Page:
Electrical Distribution Systems

Have questions about the Electrical Distribution Systems program? You're not alone!  Click the boxes below to find answers to our most commonly asked questions.

Electrical linemen mainly work outdoors installing and repairing cables or wires in an electrical power or distribution system.  Job duties include stringing new wire or maintaining old wire, installing and maintaining insulators, setting towers or poles to hold electrical wire, assembling and erecting substations, installing and repairing traffic or train signals, and tree trimming.  Linemen are in high demand during natural disasters such as tornadoes, ice storms, and hurricanes.

There isn’t an exact answer for this question!  However, there are a few factors that may indicate your interest or aptitude for this program.  Above all things, you should not be afraid of heights.  Students will spend many hours climbing poles that reach up to 40 or 60 feet high.

Students who are well-suited for this program will also like working outside, as the majority of the job is spent working outdoors with power poles or clearing trees.  A lineman career is physically demanding, so students in this program typically like hands-on work and will use both climbing gear and equipment to perform job duties.

No, and this is a major benefit to our program.  Students are provided all the necessary gear and equipment during their time in the program, including the BuckSqueeze belt and climbing gaffs.  The only item you need to purchase is a hard hat, which will be worn in the outdoor lab at all times.

Sometimes prospective students and parents are concerned about the safety of pole climbing and working off the ground.  It should be known that safety is the top priority of this program, and safe practices are taught from the first day in the classroom.  The program's Lead Instructor constantly enforces this during classroom instruction and while working outdoors.  By the time you graduate, safe practices will come naturally.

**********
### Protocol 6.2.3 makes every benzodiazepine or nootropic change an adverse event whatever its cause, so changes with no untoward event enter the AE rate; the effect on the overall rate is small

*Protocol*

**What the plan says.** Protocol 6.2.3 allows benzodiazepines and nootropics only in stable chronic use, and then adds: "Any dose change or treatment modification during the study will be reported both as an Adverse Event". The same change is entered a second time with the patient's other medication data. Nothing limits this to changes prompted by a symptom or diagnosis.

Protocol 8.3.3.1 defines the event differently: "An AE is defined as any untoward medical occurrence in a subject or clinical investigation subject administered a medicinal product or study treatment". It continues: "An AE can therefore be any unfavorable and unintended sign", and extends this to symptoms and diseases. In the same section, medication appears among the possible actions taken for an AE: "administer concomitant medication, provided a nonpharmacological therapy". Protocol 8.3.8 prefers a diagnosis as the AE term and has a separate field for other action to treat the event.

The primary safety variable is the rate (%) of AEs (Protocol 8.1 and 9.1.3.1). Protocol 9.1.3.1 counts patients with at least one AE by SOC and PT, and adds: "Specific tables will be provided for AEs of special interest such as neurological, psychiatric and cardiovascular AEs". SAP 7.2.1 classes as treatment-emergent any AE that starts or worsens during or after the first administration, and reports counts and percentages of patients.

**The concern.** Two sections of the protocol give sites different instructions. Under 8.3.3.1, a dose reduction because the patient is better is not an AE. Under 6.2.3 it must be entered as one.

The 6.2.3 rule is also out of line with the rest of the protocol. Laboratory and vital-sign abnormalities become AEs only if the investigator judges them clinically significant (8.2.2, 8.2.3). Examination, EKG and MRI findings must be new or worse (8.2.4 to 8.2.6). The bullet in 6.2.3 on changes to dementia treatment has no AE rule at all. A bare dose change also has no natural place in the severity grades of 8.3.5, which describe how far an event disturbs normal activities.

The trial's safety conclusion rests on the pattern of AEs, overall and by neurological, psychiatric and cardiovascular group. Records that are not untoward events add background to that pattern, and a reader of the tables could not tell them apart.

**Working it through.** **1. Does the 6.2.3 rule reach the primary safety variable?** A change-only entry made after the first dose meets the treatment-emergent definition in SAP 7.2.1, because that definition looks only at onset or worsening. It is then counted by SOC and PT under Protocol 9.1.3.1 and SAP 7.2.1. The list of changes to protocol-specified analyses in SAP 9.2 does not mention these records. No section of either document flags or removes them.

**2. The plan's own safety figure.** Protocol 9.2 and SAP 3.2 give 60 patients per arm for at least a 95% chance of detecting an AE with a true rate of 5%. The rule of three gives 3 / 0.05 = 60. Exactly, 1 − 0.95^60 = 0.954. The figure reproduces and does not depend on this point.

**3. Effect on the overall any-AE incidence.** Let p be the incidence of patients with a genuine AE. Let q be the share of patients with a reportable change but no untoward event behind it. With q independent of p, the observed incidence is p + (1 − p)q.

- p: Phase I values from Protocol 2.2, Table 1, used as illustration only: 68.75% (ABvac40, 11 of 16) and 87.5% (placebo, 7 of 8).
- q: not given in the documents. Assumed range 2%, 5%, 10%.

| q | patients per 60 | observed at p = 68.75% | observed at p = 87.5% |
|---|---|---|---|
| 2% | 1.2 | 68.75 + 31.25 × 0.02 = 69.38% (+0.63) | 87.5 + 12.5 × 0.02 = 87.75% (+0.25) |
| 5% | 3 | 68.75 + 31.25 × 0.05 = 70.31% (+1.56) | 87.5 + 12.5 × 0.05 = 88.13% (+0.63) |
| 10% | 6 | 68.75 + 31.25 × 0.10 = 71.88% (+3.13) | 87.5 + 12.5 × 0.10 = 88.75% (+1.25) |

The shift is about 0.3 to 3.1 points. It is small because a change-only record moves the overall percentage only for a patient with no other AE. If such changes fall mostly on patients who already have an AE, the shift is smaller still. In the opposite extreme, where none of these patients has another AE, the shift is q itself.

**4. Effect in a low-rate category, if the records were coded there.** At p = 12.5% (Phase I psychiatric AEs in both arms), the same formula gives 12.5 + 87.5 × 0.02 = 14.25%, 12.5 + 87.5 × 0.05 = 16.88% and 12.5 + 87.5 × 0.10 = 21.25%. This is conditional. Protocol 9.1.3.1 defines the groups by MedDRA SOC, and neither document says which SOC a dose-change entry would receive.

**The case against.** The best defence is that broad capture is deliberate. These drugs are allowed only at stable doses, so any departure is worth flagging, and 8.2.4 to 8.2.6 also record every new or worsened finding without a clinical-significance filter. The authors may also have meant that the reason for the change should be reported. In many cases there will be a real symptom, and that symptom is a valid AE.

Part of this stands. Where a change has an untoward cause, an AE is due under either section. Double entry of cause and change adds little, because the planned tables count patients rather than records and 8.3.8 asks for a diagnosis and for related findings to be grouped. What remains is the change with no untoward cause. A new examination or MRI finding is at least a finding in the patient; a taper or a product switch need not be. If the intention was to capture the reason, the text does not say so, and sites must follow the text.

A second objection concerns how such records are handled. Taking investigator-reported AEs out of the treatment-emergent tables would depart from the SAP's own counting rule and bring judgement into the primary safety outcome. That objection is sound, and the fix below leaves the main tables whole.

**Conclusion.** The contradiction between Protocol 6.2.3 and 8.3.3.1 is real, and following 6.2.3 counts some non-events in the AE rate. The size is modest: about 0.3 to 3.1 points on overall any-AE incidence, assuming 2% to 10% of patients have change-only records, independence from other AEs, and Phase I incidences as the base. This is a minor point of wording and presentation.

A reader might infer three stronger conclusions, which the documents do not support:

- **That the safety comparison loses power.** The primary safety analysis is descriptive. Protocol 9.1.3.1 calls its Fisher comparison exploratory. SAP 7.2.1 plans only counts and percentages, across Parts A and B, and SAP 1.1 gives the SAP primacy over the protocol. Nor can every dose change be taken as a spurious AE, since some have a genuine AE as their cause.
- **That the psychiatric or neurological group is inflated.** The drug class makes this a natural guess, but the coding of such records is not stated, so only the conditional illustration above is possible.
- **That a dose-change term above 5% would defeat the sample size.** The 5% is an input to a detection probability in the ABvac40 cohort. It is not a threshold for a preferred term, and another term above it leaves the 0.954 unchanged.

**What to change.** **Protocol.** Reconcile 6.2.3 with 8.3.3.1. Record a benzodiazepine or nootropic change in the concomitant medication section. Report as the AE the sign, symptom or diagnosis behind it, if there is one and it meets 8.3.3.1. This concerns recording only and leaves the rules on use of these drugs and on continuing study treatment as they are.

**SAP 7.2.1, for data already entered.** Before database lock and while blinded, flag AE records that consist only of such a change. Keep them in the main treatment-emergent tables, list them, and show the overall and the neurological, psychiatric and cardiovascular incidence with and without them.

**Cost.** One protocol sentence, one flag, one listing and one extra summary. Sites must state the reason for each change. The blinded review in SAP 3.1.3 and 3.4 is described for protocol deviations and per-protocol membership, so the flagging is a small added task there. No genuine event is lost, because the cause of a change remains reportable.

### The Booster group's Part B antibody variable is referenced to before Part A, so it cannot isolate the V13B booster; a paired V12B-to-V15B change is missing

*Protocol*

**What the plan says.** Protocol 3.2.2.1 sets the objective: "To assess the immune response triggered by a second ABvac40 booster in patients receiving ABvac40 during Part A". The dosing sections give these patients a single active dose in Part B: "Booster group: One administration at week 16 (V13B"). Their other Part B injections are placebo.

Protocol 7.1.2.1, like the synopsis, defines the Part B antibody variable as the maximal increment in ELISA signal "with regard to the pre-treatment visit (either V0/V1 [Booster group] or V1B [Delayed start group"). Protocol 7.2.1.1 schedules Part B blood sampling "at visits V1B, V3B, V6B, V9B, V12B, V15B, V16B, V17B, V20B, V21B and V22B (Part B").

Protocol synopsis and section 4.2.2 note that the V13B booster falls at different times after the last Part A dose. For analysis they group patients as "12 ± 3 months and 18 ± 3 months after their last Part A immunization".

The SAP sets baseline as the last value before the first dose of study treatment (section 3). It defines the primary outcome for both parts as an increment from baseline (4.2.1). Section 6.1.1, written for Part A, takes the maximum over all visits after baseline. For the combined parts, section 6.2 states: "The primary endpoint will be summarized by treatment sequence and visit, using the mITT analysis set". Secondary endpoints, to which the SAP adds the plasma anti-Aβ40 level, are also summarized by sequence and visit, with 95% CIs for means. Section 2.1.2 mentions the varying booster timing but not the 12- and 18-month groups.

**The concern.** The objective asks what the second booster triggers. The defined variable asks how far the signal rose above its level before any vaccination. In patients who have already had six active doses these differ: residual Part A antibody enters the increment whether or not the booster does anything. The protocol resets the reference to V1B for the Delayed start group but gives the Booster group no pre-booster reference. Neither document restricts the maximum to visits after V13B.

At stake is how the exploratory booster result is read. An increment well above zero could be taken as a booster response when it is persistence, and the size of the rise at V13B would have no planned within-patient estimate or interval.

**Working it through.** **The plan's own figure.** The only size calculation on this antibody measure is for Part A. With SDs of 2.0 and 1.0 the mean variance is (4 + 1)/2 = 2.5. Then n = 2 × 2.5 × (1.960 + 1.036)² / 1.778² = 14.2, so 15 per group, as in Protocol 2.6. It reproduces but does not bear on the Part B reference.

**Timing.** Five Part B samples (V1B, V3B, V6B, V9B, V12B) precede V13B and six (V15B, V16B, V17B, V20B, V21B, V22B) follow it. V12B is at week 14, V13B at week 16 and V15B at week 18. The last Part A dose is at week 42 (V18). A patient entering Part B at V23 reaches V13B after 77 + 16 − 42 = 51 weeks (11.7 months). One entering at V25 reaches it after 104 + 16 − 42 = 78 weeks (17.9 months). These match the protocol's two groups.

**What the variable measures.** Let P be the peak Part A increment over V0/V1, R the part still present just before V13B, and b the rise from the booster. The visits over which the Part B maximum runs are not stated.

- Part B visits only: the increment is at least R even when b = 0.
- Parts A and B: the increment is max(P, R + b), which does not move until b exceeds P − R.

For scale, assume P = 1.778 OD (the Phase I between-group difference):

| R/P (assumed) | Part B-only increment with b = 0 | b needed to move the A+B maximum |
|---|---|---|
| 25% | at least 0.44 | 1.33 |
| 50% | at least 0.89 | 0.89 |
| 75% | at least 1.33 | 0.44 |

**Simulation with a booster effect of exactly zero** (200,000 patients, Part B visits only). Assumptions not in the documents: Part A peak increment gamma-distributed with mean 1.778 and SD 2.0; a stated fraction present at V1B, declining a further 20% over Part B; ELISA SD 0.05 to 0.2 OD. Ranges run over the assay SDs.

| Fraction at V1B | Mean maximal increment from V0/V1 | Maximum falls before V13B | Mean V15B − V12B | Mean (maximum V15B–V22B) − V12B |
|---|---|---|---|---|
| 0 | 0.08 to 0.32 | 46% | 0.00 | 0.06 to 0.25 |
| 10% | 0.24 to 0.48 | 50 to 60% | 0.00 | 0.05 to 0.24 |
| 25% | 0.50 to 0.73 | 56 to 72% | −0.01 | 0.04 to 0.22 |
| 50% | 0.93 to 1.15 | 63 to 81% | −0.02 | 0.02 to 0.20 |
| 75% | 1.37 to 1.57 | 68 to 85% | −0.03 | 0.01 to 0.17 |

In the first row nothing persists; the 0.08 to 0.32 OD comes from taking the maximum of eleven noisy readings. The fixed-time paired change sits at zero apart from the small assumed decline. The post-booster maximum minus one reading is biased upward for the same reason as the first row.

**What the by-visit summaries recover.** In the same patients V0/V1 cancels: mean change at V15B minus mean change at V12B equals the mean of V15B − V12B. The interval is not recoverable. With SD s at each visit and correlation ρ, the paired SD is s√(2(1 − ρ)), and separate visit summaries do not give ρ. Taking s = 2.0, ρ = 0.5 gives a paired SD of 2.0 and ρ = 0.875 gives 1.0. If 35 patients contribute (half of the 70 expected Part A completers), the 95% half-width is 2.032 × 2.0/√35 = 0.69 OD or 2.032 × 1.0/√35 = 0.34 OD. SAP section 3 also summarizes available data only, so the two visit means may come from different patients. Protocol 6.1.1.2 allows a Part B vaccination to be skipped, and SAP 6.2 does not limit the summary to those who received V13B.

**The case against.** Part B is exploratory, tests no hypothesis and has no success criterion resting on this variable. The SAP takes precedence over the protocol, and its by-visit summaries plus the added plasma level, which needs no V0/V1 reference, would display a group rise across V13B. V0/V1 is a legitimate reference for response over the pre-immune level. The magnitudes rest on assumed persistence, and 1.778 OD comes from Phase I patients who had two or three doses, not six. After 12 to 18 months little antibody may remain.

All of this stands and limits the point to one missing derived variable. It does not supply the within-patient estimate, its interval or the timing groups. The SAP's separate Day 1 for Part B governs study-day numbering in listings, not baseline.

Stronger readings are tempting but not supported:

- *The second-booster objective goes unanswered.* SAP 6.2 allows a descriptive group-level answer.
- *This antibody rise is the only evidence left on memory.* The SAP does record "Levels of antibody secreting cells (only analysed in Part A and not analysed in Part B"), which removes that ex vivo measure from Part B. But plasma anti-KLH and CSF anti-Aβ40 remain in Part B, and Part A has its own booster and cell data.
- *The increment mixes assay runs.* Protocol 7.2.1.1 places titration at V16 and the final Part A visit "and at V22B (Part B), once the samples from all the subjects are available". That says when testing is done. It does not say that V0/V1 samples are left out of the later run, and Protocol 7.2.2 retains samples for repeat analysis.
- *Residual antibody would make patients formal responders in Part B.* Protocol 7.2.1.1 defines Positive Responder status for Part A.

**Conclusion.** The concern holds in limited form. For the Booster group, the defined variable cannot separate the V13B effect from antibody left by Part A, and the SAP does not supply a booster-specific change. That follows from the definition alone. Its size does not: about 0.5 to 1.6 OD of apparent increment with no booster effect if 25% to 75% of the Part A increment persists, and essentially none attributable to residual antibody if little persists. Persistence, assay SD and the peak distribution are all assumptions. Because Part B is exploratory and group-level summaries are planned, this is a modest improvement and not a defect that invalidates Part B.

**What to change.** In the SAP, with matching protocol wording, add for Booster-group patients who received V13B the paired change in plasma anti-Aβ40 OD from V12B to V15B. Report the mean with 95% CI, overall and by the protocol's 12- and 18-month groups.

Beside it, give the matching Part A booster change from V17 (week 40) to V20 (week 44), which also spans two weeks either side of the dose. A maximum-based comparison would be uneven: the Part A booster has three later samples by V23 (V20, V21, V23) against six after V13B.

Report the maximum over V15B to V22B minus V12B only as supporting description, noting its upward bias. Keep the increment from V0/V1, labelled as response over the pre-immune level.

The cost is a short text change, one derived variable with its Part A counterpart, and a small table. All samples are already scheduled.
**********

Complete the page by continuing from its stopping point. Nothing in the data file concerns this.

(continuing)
The expectations of this program are hands-on, physically demanding, and at times challenging.  But the saying “practice makes perfect” applies here.  Students will spend many hours outdoors and getting comfortable with climbing poles and performing other exercises.  Compared to other lineman training programs across the country, FCC’s EDS program gives extra focus to retention and teamwork.  Students are given more time in this program to develop their skills, learn the curriculum, and prepare for a career.

Students will typically report to the classroom to learn theory and review assignments and plans for the day before moving on to the outdoor lab to climb the poles. In the event of inclement weather, the hands-on work will be moved to the indoor lab or students will focus on theory in the classroom.

Each day’s activities and lessons will be molded around the weather and events, just like a graduate can expect on the job.  Students must be willing to adapt to change and the constantly changing weather conditions.

Students can complete the FAFSA and may be eligible for financial aid or assistance.  However, Frontier Community College offers multiple scholarships specific to the EDS program that offer anywhere from $500 to full tuition and books.  EDS-specific scholarships include:

  • Steve Rafferty Memorial Scholarship
  • Earl R. Pottorff Memorial Scholarship
  • Wayne White Scholarship in Honor of Gerry Kinney

For more information about financial aid and scholarships, please contact our Financial Aid department at 618-842-3711.